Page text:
How Do I Switch From One 2FA Authentication App to Another?
I woke up the hornet a bit this week when I suggested people switch from Google Authenticator to another two-factor authentication app for Android. I recommended Authy, but that’s only because I use it and find it incredibly user-friendly. Not only does it prevent you (and other apps) from taking screenshots, but I appreciate the extra verification security built into Authy (and the options you must maintain to keep your 2FA keys safe even when using more controversial features like the ability to quickly sync your 2FA keys with other devices you own).
But honestly, there are many other great 2FA apps out there – 1Password comes to mind if you don’t mind paying for it (and you should if you don’t already have a password manager). Better yet, use a hardware token for whatever accounts you can, not your smartphone. I don’t care what you use; I and many others love Authy, but you can use whatever authenticator app works best for you.
Feeling overwhelmed? You shouldn’t be doing this, but it can seem time consuming if you’re not particularly tech-savvy or two-factor authentication. As Lifehacker reader Jenny writes:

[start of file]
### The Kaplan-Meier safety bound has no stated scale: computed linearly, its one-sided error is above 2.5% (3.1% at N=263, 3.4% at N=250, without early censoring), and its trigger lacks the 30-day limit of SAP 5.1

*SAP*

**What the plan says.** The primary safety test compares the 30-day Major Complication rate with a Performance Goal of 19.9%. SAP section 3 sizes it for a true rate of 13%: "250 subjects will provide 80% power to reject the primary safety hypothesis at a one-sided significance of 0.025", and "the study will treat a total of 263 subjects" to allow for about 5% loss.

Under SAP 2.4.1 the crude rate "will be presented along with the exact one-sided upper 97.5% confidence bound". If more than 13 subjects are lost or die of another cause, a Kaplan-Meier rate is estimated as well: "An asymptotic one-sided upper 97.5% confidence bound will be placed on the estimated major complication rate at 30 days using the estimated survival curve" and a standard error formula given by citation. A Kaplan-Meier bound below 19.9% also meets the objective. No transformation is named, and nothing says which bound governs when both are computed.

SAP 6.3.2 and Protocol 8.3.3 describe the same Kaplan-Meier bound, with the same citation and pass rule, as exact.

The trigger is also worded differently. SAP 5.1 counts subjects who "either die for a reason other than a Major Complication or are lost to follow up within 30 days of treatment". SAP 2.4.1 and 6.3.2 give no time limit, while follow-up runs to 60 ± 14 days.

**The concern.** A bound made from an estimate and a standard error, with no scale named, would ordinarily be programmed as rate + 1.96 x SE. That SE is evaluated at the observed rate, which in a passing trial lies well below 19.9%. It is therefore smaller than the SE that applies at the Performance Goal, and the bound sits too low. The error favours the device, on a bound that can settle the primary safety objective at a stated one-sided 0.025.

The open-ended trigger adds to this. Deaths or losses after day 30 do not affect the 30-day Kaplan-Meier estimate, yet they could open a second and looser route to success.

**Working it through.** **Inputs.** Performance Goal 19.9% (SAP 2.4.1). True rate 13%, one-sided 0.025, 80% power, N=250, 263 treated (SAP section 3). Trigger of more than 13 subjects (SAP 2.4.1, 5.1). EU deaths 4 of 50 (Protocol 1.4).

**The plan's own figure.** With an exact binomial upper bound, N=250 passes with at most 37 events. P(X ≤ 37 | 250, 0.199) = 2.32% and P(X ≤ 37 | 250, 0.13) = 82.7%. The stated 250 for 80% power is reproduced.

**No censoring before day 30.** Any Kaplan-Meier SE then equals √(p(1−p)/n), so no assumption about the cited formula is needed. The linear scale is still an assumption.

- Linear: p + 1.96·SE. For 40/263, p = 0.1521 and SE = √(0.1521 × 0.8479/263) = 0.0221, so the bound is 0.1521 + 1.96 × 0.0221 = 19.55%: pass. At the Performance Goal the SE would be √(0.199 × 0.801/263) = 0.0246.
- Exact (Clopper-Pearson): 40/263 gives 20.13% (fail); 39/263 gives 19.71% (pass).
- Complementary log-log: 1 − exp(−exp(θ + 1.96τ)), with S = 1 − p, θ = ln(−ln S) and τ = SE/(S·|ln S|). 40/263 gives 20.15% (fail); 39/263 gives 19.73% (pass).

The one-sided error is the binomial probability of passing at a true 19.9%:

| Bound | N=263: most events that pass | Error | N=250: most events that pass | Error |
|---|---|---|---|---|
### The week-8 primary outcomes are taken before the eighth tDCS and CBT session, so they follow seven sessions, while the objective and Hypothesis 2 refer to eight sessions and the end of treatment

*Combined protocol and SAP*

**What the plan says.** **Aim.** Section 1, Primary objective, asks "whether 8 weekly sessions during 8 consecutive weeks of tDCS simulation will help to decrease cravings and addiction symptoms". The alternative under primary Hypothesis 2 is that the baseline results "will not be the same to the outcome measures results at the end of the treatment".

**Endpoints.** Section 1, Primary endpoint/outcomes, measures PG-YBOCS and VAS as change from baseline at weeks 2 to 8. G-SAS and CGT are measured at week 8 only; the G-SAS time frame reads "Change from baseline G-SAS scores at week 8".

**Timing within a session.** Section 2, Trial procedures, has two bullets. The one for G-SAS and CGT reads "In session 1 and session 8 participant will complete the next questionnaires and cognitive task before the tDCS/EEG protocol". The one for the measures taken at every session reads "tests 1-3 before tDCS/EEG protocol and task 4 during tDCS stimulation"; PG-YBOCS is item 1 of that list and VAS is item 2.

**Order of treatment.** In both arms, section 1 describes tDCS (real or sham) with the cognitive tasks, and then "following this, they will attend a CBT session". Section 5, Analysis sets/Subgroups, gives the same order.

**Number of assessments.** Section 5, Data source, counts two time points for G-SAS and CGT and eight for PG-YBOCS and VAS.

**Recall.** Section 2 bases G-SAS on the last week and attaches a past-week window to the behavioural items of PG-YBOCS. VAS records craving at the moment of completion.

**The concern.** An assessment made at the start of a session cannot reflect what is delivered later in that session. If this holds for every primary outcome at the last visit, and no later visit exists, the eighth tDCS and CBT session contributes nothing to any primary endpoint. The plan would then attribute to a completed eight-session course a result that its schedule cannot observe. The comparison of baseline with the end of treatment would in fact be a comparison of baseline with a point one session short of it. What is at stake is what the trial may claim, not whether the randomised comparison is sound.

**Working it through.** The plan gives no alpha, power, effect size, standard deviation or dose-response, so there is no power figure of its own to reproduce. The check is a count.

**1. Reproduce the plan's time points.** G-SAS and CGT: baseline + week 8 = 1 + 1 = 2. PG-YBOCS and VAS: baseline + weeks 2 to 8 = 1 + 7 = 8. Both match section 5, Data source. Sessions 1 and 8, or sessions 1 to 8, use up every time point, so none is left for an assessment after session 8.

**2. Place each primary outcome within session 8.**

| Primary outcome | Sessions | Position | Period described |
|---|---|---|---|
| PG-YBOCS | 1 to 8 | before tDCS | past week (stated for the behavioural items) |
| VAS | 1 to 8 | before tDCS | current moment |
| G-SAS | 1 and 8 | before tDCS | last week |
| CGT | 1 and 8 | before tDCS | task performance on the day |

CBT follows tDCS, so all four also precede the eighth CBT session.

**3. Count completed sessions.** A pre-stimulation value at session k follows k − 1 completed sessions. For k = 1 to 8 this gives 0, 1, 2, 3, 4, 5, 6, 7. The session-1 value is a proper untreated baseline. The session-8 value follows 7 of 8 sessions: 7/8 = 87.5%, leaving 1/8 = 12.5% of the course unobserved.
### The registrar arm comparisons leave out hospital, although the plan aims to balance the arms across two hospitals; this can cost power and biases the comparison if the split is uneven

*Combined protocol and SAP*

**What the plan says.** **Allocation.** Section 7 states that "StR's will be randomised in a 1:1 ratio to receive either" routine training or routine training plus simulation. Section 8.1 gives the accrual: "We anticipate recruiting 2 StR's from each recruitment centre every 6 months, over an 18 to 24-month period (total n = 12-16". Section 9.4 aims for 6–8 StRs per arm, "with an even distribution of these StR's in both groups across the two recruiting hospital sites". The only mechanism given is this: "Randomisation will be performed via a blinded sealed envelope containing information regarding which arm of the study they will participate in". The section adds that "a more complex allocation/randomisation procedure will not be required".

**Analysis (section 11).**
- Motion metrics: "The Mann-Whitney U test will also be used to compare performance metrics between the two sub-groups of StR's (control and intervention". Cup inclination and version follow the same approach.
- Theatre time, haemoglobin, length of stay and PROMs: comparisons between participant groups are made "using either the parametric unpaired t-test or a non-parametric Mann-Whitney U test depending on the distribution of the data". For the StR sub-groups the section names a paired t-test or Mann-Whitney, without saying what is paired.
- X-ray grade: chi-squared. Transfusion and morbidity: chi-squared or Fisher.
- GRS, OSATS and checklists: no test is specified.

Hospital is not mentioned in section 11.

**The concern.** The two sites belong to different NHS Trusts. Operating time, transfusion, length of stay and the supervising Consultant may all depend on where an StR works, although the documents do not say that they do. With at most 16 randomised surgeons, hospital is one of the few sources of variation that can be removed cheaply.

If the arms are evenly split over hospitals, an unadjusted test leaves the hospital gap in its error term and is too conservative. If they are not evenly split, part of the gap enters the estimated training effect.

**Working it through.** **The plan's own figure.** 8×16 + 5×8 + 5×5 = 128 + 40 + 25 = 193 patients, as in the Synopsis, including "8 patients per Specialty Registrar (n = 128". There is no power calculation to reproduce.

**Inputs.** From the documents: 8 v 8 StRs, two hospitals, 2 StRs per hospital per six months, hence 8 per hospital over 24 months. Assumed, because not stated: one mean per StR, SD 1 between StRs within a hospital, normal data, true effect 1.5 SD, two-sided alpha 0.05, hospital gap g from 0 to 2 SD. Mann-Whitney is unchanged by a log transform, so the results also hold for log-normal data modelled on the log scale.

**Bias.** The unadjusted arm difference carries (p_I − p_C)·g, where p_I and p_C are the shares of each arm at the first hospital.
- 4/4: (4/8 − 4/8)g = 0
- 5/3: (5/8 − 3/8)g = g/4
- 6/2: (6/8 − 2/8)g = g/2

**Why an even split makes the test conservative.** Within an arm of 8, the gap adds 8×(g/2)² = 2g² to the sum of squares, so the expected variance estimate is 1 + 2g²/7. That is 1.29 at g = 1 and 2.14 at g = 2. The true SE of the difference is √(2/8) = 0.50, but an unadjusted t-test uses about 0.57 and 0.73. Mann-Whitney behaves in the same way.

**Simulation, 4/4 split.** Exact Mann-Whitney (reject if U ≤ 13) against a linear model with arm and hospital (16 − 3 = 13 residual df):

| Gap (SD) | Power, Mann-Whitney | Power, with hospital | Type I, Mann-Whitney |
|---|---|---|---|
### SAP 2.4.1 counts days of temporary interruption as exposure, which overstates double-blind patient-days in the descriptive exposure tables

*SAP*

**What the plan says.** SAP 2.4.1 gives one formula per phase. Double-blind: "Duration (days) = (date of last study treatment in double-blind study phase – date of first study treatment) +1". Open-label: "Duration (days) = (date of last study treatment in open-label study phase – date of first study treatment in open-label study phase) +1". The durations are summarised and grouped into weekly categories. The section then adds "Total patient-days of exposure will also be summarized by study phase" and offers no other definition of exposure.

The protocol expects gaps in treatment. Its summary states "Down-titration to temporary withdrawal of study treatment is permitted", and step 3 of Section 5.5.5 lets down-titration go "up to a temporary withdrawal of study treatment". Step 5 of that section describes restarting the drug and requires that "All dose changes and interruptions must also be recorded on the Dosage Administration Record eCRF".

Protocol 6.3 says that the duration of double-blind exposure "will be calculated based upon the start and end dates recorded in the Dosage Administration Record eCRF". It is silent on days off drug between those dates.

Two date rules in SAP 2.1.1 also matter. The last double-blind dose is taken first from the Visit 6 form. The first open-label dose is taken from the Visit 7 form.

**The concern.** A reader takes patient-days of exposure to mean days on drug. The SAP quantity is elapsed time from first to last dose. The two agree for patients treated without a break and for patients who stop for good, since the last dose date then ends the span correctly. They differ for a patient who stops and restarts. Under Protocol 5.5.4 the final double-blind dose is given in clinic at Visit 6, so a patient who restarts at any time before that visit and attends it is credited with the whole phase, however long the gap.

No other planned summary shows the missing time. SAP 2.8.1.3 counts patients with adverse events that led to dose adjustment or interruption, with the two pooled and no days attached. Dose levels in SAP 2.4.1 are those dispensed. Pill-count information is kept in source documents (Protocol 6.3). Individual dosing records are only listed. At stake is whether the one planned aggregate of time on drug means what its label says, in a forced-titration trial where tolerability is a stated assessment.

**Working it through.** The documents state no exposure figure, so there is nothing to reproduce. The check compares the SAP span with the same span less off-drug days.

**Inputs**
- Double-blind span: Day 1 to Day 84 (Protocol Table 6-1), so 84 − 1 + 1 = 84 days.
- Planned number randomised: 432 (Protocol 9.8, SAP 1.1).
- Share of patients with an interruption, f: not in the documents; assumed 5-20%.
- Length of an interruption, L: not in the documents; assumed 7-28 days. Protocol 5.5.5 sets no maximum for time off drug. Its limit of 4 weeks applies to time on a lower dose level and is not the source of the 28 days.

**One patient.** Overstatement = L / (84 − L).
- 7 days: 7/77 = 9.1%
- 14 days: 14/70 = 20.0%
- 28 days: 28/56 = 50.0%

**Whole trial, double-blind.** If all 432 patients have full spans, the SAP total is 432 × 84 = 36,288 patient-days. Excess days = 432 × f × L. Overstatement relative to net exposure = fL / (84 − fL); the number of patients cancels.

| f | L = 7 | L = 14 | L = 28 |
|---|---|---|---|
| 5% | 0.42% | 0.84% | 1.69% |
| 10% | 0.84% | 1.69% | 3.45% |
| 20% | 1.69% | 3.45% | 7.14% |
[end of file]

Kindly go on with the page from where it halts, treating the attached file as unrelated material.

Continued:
“I just read your article on 2FA applications and I need a little tutorial, please do you mind? I’m just a techie, and most of that thanks to the nice people on Reddit.
I turned on Google’s two-factor authentication for Reddit login this week and still haven’t figured out how it works.
Now you are saying that this is insecure and I have to switch to Authy, right? How should I do it? If I delete my Google account from my phone, will it ruin my Reddit registration? Or will it automatically swap places? And if I go to Authy, can I put it on my tablet so that in case of something with the phone I can access my accounts? And if I switch to Authy, should I uninstall Google One from my phone before or after downloading and enabling Authy?
Any advice you could give me would be greatly appreciated!
Have a nice day and thank you for all the work you put in keeping all of us here! “
Let’s go over the basics! First, here’s a simple version of how 2FA protects your accounts. You set up 2FA on a website or service and associate it with an application (in this case). This app has a rotating number. When you visit a website or service, you must open the application and provide this rotation number to make sure that you are you and not the hacker who received your username and password. The protection is based on the notion that while your credentials can be easily stolen in a variety of ways, there is a very small – if not infinitely small – chance that an attacker will also be able to guess (or iterate over) this special number, which changes approximately every 30 seconds. or so.